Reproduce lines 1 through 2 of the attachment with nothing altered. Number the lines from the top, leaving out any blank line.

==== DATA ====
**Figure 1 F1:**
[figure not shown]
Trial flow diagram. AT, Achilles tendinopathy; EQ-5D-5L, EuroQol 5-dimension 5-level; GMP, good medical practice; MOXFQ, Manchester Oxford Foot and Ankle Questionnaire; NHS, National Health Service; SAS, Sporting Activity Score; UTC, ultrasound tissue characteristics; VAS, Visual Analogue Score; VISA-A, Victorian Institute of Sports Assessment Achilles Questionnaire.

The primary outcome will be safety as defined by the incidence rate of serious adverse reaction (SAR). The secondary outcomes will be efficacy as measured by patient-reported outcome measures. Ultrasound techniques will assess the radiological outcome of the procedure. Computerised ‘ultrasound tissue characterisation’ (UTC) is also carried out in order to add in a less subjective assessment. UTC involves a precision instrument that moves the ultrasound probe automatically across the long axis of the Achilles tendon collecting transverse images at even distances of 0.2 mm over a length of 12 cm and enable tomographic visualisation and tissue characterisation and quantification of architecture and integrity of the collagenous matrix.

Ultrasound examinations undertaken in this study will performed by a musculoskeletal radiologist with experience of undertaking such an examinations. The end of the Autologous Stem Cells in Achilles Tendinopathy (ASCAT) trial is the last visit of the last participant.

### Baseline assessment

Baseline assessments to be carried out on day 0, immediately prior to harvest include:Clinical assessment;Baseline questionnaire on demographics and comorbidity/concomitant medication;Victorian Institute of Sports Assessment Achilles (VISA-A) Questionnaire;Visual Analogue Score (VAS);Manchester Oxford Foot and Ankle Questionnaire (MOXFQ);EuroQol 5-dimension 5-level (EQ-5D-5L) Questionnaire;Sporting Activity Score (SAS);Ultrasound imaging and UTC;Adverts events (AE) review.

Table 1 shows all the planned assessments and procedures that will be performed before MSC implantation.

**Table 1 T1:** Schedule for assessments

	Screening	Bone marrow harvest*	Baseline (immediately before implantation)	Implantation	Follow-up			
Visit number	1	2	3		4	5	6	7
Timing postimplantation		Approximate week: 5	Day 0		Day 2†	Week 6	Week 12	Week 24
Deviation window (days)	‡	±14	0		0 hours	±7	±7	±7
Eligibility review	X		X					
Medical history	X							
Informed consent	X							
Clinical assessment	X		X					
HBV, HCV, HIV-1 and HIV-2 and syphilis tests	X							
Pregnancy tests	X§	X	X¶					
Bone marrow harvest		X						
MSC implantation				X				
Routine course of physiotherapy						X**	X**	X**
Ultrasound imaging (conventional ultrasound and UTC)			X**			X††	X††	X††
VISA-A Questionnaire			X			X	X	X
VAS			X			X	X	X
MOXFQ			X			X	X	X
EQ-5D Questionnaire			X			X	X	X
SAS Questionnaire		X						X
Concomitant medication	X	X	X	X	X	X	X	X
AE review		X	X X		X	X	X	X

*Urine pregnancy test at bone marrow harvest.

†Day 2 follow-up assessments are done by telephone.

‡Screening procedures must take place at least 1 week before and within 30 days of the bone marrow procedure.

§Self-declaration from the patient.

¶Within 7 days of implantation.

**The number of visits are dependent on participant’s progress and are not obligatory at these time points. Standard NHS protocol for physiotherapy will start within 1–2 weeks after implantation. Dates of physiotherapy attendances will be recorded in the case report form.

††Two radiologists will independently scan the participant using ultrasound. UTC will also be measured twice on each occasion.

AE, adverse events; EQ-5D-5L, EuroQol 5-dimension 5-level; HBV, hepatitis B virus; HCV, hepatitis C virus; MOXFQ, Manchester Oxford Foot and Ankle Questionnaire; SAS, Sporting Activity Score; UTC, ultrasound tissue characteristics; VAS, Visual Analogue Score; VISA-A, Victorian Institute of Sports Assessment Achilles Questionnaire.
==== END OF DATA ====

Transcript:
**Figure 1 F1:**
[figure not shown]